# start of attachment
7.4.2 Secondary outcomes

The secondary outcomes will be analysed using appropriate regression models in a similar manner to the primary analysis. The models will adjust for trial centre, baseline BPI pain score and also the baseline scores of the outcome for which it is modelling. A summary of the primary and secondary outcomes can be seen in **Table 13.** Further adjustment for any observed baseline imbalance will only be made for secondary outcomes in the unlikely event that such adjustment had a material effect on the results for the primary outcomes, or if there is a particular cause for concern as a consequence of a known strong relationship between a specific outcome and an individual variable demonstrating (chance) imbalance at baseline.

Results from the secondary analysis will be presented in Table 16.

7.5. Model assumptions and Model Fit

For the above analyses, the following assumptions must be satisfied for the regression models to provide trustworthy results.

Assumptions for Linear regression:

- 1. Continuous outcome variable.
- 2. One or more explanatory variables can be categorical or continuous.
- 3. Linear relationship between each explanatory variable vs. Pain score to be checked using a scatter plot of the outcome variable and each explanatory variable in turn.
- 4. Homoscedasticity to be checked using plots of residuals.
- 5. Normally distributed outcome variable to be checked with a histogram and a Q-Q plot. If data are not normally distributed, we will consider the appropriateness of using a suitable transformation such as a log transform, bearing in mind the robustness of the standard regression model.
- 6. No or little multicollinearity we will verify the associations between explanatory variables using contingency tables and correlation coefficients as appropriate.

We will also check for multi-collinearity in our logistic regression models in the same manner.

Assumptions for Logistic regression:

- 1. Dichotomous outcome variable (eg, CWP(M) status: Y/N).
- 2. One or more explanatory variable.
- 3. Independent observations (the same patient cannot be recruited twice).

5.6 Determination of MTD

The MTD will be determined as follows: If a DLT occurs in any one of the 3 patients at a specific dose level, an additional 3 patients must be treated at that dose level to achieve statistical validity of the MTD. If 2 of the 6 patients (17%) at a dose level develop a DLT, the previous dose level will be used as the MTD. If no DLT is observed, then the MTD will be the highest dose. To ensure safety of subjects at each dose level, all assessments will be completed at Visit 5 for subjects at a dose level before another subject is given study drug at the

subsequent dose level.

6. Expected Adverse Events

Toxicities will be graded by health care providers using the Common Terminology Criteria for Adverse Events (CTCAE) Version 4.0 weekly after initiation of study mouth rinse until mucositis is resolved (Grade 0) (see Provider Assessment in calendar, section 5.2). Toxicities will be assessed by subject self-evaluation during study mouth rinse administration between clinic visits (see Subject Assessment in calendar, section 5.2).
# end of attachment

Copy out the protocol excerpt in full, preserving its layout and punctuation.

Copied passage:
7.4.2 Secondary outcomes

The secondary outcomes will be analysed using appropriate regression models in a similar manner to the primary analysis. The models will adjust for trial centre, baseline BPI pain score and also the baseline scores of the outcome for which it is modelling. A summary of the primary and secondary outcomes can be seen in **Table 13.** Further adjustment for any observed baseline imbalance will only be made for secondary outcomes in the unlikely event that such adjustment had a material effect on the results for the primary outcomes, or if there is a particular cause for concern as a consequence of a known strong relationship between a specific outcome and an individual variable demonstrating (chance) imbalance at baseline.

Results from the secondary analysis will be presented in Table 16.

7.5. Model assumptions and Model Fit

For the above analyses, the following assumptions must be satisfied for the regression models to provide trustworthy results.

Assumptions for Linear regression:

- 1. Continuous outcome variable.
- 2. One or more explanatory variables can be categorical or continuous.
- 3. Linear relationship between each explanatory variable vs. Pain score to be checked using a scatter plot of the outcome variable and each explanatory variable in turn.
- 4. Homoscedasticity to be checked using plots of residuals.
- 5. Normally distributed outcome variable to be checked with a histogram and a Q-Q plot. If data are not normally distributed, we will consider the appropriateness of using a suitable transformation such as a log transform, bearing in mind the robustness of the standard regression model.
- 6. No or little multicollinearity we will verify the associations between explanatory variables using contingency tables and correlation coefficients as appropriate.

We will also check for multi-collinearity in our logistic regression models in the same manner.

Assumptions for Logistic regression:

- 1. Dichotomous outcome variable (eg, CWP(M) status: Y/N).
- 2. One or more explanatory variable.
- 3. Independent observations (the same patient cannot be recruited twice).

5.6 Determination of MTD

The MTD will be determined as follows: If a DLT occurs in any one of the 3 patients at a specific dose level, an additional 3 patients must be treated at that dose level to achieve statistical validity of the MTD. If 2 of the 6 patients (17%) at a dose level develop a DLT, the previous dose level will be used as the MTD. If no DLT is observed, then the MTD will be the highest dose. To ensure safety of subjects at each dose level, all assessments will be completed at Visit 5 for subjects at a dose level before another subject is given study drug at the

subsequent dose level.

6. Expected Adverse Events

Toxicities will be graded by health care providers using the Common Terminology Criteria for Adverse Events (CTCAE) Version 4.0 weekly after initiation of study mouth rinse until mucositis is resolved (Grade 0) (see Provider Assessment in calendar, section 5.2). Toxicities will be assessed by subject self-evaluation during study mouth rinse administration between clinic visits (see Subject Assessment in calendar, section 5.2).